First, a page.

The characters who inhabit these beautifully articulated stories are all, one way or another, running away. From family, from unappealing strangers, but mostly, and most desperately, from themselves.
In "On the Late Bus," a 15-year-old "and nobody's sweetheart" treads the unsteady ground between the home of her father and stepmother and that of her mother and her mother's boyfriend. In "The Dead Also Eat," a waitress—the product of an unloving father and an unloved mother who "one day just wasn't there anymore. No heart attack, but if you ask me her heart had already been attacked"—tries futilely to flee the attentions of a persistent, distasteful patron. And in "The Edge of Town," a young mother feels her life closing in on her as she slowly, horribly realizes that her husband has probably been unfaithful. But however well observed and nuanced these pieces are, they do not come up to the level of the title story.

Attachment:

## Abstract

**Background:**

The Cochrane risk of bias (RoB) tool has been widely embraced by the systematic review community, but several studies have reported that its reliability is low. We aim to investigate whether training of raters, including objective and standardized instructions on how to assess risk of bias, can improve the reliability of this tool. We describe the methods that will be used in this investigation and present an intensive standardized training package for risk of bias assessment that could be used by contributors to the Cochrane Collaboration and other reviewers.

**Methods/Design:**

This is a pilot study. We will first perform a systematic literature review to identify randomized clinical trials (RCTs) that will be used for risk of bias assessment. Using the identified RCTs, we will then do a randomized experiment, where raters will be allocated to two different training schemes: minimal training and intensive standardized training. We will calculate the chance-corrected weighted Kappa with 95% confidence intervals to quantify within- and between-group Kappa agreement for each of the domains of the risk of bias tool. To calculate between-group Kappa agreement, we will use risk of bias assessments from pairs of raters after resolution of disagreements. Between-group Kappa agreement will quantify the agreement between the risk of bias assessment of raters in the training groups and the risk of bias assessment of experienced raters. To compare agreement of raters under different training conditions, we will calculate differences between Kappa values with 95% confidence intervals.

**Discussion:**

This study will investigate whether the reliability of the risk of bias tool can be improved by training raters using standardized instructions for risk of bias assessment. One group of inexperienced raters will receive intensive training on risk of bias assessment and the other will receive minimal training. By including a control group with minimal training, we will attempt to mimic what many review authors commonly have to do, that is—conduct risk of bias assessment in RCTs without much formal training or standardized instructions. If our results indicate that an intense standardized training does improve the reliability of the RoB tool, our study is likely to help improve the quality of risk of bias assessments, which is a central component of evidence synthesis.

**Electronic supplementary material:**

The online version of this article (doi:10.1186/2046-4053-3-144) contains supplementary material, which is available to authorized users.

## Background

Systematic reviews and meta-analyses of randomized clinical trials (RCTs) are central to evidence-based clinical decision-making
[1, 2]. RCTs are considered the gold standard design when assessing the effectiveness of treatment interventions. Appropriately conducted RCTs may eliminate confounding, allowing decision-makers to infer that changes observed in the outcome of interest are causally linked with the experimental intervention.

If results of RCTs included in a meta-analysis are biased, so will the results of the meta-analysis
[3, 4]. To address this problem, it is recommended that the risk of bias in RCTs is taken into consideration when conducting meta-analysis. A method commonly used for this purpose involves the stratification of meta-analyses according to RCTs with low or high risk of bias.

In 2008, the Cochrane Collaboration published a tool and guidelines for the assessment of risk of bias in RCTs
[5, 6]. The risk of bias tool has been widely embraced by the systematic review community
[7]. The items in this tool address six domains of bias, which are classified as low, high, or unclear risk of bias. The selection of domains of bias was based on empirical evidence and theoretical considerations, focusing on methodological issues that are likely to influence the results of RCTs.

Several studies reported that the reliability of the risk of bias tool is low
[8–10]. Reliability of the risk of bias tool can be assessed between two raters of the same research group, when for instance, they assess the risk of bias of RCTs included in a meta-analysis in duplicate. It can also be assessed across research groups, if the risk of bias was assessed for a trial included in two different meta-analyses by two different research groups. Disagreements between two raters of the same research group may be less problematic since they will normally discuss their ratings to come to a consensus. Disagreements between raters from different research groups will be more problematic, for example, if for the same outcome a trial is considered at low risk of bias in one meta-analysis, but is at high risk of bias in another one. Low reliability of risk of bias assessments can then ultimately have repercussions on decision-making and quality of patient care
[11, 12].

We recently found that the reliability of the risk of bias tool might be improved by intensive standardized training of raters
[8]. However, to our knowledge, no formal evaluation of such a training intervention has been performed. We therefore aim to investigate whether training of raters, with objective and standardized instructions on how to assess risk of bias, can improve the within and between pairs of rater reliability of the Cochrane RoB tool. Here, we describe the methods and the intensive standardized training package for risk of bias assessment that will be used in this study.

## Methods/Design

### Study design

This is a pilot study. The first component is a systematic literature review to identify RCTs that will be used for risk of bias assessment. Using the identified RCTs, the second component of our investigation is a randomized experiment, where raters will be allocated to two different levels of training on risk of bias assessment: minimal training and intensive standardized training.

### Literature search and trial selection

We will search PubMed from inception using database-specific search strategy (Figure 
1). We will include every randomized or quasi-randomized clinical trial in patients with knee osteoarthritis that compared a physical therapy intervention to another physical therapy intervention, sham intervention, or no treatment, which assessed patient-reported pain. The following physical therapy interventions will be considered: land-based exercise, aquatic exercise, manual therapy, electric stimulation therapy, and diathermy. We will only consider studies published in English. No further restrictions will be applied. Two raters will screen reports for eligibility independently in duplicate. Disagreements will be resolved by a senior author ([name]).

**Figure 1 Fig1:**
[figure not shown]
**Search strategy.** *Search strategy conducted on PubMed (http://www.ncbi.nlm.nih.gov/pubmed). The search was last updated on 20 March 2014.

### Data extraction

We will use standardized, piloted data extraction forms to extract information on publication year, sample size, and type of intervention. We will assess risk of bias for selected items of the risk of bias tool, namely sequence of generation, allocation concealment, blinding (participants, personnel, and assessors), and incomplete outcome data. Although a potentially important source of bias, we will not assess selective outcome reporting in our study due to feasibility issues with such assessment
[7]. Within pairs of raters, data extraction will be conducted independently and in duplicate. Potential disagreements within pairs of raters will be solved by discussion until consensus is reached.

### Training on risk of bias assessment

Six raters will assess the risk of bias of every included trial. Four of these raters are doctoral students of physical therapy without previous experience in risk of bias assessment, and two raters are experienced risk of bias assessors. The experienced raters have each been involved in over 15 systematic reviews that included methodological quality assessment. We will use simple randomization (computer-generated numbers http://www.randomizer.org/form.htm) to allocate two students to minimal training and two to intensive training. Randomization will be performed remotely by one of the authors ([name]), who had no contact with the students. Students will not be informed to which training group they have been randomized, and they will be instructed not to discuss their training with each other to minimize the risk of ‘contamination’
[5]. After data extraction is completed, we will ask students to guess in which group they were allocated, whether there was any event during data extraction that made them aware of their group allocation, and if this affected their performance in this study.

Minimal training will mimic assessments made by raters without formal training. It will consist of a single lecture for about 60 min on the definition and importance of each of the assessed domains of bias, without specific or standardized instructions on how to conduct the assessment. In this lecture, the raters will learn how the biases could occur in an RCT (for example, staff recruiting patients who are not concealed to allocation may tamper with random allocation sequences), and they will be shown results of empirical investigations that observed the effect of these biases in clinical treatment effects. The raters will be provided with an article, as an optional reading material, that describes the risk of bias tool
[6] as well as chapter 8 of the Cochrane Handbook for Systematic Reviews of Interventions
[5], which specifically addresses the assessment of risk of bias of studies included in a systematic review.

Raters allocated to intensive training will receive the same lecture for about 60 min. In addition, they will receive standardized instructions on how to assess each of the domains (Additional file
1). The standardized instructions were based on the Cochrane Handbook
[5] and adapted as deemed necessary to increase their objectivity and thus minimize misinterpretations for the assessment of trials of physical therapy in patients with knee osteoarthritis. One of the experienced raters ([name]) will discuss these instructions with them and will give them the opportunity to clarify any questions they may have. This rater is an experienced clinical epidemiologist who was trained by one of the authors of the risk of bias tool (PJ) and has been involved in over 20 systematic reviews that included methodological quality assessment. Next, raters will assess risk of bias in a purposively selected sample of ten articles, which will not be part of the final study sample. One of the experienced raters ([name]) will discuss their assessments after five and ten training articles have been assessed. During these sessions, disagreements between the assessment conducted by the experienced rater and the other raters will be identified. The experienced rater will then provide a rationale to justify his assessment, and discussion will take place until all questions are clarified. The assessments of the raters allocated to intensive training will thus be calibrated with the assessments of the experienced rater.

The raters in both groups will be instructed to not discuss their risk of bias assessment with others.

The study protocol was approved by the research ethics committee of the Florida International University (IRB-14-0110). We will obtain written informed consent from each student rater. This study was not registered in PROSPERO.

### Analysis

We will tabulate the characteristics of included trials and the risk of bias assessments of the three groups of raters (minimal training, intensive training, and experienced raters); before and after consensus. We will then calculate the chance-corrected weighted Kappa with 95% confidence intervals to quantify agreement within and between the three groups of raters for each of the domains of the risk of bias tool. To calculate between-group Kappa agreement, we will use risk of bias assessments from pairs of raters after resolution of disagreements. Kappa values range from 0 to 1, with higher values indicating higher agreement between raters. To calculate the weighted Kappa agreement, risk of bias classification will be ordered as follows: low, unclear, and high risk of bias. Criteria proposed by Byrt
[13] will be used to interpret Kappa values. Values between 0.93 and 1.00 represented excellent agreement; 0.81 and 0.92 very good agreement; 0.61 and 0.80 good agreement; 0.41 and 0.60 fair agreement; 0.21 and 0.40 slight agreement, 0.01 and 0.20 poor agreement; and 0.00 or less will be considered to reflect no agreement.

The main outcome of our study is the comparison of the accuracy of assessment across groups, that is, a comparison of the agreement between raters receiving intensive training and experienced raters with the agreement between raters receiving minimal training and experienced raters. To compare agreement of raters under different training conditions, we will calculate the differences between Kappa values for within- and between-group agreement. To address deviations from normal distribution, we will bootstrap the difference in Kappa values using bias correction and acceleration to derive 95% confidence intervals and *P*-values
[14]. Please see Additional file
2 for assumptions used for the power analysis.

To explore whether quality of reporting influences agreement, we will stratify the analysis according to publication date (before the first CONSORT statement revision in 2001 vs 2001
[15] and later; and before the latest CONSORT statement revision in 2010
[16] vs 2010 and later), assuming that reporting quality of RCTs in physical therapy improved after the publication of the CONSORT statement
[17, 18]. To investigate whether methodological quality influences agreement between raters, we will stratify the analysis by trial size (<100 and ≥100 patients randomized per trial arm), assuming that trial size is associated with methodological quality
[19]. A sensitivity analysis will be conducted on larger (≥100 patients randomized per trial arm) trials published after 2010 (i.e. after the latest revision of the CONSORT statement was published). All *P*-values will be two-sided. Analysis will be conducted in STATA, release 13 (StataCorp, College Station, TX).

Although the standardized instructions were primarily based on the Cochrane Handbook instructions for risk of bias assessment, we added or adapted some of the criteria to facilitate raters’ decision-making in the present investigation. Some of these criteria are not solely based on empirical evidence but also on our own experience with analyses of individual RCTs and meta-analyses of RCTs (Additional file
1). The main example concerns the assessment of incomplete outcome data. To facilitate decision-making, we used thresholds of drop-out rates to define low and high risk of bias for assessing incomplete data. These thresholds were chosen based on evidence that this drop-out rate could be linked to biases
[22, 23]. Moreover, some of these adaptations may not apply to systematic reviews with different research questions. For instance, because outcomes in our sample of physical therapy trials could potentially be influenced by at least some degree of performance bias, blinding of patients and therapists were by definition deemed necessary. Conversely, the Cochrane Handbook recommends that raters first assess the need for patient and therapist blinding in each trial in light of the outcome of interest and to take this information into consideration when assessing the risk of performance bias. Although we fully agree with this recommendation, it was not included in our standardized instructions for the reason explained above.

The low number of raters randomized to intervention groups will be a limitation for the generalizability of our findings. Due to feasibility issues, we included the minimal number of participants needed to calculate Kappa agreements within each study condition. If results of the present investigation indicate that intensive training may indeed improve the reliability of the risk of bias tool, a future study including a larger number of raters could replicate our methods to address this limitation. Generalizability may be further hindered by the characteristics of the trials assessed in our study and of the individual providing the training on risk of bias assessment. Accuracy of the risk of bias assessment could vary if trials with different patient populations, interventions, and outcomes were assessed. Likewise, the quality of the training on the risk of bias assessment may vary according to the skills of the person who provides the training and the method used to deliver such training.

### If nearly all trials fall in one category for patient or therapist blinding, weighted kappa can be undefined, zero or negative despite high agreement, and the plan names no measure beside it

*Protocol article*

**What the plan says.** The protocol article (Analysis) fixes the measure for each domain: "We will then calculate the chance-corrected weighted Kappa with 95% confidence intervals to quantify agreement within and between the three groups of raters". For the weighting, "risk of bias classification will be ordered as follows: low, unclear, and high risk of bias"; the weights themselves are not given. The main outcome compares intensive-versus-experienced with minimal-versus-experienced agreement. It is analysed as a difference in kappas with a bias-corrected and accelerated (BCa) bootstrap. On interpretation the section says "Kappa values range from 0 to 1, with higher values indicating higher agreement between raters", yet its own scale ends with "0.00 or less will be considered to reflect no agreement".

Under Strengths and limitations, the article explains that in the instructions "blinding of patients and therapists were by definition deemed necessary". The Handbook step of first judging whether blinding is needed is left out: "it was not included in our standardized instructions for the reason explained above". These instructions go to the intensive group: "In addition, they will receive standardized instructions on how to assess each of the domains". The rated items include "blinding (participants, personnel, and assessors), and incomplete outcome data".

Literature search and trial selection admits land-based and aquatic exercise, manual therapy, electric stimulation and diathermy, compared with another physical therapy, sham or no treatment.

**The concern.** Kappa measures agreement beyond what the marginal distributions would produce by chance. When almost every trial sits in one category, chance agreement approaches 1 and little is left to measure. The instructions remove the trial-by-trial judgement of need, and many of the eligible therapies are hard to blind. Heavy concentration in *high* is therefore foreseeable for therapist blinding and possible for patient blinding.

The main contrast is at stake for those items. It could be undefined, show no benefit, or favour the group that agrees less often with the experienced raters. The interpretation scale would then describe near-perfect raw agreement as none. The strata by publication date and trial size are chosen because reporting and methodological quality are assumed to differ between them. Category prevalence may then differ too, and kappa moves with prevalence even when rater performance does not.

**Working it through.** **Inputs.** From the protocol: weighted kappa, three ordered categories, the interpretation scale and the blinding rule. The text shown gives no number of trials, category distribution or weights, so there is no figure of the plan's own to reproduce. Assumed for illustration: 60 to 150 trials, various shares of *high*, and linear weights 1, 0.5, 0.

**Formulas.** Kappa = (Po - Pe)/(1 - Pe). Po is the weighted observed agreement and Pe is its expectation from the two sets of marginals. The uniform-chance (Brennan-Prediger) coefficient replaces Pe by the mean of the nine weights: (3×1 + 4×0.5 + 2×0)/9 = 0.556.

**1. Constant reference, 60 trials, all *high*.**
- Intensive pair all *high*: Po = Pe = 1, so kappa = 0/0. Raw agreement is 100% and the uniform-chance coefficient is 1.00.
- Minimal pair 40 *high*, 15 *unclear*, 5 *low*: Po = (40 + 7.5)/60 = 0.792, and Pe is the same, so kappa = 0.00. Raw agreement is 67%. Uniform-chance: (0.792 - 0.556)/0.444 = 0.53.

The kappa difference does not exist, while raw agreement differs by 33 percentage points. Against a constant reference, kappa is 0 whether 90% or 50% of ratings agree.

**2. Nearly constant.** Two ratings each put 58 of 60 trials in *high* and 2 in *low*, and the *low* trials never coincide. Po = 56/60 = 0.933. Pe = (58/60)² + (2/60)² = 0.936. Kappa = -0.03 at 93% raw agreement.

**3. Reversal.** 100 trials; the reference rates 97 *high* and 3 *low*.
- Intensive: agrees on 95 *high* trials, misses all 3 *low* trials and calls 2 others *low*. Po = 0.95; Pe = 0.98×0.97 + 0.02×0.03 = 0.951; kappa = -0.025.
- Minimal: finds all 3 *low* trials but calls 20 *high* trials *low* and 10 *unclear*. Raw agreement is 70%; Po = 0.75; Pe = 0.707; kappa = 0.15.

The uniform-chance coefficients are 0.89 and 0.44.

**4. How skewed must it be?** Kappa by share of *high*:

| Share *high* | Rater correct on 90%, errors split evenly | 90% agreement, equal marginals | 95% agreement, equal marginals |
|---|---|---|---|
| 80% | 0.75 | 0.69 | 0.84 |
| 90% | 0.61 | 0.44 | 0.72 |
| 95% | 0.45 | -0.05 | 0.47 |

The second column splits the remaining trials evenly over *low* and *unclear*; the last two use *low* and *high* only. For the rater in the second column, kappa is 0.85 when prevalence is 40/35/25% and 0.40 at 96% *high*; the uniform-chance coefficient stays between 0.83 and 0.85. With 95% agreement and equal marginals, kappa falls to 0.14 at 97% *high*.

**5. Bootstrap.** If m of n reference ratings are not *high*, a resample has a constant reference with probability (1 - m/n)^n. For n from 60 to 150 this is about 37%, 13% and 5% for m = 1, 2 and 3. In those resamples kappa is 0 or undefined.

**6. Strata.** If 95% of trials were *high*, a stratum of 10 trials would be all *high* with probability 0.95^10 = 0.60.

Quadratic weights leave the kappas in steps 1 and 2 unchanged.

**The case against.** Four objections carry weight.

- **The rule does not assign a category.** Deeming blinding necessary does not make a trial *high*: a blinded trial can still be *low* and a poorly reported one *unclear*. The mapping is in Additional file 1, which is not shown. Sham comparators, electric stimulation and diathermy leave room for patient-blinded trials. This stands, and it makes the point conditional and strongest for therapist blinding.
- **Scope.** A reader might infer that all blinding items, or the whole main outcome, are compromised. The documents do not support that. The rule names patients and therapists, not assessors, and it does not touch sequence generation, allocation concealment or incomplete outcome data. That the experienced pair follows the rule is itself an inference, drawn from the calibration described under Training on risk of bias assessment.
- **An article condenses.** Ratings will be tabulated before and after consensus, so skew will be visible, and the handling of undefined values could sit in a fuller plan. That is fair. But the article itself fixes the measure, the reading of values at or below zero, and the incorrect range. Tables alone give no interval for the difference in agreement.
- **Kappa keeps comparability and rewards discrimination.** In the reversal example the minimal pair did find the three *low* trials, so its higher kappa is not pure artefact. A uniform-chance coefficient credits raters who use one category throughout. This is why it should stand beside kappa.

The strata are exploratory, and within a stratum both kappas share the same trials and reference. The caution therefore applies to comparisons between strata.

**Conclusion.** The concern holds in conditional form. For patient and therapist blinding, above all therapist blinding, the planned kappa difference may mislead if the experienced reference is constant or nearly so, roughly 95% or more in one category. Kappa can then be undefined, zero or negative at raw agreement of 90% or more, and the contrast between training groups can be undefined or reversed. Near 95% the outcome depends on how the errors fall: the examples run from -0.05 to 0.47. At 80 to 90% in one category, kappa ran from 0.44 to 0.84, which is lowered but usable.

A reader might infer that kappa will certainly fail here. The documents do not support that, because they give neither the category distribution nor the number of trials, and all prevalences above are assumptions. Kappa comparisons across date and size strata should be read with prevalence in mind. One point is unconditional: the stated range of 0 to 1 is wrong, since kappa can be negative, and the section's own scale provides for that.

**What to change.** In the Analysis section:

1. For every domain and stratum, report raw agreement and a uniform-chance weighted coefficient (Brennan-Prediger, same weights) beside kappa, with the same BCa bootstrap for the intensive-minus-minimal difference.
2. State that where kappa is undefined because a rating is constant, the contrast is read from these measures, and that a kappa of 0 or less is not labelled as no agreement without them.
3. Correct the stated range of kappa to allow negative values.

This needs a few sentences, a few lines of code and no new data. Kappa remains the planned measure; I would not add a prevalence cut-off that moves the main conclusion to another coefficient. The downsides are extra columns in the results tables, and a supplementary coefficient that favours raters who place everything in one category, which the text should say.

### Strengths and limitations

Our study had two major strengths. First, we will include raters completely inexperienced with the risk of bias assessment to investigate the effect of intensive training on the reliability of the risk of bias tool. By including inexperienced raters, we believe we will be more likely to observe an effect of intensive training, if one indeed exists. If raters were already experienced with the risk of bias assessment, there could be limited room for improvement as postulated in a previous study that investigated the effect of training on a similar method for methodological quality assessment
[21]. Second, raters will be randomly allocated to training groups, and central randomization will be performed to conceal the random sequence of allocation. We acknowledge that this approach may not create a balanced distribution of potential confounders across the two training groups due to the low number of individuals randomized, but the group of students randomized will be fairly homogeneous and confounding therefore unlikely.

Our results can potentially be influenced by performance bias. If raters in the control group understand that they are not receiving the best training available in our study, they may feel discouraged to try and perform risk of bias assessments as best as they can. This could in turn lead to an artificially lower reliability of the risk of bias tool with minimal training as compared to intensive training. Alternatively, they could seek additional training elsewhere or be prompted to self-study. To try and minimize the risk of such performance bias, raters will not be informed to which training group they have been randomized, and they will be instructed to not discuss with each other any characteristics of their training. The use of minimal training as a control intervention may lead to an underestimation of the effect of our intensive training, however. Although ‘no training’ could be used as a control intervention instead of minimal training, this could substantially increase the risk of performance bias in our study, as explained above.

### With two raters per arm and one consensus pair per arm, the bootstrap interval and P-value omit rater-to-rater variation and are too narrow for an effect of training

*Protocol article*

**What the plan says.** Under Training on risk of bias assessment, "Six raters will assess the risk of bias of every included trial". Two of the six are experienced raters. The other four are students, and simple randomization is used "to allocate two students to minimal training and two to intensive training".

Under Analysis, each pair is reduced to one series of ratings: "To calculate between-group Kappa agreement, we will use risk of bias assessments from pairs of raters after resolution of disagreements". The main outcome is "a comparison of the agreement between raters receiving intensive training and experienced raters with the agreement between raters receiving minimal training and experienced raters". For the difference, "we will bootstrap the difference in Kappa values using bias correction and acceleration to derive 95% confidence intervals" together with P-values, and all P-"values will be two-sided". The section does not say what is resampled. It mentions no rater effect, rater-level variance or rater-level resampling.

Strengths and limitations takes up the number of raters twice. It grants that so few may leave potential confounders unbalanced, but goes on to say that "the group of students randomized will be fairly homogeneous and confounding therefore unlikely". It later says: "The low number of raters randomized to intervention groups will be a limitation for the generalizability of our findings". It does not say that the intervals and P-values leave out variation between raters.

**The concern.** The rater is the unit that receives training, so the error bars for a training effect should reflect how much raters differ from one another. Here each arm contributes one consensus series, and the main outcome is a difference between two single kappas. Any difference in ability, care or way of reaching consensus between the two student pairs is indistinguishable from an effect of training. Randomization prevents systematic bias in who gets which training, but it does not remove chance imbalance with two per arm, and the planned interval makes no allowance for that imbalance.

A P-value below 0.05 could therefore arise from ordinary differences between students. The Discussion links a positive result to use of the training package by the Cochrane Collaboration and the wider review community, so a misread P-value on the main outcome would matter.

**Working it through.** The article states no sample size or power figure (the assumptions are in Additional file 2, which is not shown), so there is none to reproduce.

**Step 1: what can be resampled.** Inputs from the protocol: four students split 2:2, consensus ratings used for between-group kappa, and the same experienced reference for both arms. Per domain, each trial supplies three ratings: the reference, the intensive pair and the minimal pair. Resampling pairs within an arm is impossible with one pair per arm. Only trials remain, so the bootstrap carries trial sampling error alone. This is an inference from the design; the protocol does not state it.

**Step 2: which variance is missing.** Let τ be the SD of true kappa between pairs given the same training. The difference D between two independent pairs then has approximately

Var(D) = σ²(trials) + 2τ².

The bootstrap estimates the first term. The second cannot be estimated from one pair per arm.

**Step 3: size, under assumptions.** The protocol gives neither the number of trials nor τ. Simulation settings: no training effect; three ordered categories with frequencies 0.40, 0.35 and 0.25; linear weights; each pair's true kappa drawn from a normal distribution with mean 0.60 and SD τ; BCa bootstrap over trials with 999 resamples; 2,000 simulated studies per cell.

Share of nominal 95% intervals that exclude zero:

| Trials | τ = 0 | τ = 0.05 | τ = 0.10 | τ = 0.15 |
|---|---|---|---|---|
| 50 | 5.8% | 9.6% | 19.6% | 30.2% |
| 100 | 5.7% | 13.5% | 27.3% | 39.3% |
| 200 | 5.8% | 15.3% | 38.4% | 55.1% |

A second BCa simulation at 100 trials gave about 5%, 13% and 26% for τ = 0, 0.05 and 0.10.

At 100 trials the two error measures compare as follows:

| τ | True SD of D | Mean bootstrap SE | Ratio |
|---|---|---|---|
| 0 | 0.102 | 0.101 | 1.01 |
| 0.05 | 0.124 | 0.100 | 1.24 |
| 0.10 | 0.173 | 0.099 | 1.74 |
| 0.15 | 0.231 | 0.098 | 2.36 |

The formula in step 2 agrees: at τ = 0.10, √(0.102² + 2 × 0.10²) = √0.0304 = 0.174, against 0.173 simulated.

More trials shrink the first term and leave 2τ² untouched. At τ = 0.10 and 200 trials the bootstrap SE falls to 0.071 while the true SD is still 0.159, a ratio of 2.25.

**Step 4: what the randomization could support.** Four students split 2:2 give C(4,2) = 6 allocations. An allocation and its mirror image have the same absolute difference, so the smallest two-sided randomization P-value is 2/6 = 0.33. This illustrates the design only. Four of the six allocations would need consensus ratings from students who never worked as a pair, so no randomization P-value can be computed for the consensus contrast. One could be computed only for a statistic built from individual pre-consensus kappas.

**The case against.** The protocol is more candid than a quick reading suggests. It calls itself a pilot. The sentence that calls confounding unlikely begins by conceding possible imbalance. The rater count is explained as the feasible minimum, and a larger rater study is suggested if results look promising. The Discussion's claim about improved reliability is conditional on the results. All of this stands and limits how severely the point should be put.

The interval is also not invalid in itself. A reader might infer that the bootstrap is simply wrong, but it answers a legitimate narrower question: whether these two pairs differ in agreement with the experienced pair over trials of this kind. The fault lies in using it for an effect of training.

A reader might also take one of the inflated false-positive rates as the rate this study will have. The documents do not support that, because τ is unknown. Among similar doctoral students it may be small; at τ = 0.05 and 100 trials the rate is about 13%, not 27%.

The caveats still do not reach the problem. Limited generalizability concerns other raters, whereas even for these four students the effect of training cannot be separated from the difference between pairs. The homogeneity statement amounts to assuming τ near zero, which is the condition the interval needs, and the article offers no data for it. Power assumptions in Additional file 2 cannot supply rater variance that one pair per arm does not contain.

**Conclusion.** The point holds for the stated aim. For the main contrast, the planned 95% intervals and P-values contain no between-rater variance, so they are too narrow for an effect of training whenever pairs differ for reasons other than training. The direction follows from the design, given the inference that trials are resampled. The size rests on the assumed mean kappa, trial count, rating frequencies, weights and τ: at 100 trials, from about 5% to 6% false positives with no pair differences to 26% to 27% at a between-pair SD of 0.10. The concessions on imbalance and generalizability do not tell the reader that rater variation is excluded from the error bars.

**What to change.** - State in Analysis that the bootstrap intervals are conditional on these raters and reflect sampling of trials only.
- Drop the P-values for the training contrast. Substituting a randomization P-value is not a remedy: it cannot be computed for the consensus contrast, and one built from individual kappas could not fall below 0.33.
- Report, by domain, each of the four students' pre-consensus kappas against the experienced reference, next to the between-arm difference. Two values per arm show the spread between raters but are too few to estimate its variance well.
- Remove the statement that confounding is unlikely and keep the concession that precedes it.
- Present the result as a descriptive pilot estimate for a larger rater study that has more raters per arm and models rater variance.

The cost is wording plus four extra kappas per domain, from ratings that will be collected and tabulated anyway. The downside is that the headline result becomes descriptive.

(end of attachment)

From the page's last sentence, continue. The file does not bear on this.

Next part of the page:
In "Sarah's Laughter" Engberg writes of a man whose distaste for companionship is almost palpable. Thomas Burden, a retired book critic, prefers to endure in solitude the horrid encroachments that old age is making on his body. "More and more, every day, he was becoming a piece of baggage to be heaved and lugged here and there." Thus, he is unprepared for what happens when he agrees—reluctantly—to join his daughter, his ex-wife, Sarah, and her kindly second husband, Otto, in the Wisconsin North Woods for the Fourth of July weekend. Engberg makes achingly palpable Thomas's pain and isolation and his distress at being sucked, ill-equipped, into the world of the living where—at least as far as Sarah and Otto are concerned—kindness and expansiveness are the coins of the realm. (Knopf, $18)